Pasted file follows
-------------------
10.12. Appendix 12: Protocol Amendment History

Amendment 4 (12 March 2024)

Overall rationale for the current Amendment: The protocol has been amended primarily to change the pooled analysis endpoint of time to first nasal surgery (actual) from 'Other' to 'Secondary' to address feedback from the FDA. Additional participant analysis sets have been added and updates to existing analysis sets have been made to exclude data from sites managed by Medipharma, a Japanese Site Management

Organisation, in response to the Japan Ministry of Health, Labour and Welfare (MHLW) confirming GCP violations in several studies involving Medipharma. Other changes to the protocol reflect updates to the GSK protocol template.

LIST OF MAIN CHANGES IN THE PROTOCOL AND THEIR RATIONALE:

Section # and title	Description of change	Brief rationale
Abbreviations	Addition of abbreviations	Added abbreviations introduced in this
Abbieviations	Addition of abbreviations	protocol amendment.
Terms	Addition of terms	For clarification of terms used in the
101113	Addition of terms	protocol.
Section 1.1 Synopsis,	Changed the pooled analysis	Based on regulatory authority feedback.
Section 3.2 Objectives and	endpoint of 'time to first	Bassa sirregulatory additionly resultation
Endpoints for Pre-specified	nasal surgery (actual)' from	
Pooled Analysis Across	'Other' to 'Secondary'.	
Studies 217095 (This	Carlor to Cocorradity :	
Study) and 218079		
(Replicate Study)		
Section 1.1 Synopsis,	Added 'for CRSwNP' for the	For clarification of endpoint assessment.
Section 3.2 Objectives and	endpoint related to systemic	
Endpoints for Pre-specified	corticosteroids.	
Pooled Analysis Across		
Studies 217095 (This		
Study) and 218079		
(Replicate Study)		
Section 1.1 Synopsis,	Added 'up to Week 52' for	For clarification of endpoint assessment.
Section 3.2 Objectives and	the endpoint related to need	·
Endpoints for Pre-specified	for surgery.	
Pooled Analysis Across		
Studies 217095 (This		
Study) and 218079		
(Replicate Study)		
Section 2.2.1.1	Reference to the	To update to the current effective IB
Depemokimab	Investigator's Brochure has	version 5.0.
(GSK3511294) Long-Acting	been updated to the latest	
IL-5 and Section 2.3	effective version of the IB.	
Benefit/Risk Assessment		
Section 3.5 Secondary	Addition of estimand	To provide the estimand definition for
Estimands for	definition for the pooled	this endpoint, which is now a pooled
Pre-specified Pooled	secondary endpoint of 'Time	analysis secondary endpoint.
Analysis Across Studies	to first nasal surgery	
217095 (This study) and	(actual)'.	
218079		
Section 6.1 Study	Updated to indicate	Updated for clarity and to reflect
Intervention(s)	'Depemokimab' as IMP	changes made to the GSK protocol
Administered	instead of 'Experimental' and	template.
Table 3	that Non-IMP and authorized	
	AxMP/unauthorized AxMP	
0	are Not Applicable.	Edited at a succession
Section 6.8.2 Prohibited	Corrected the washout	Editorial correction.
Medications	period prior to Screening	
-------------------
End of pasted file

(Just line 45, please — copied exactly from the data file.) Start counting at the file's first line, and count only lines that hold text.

Administered	instead of 'Experimental' and	template.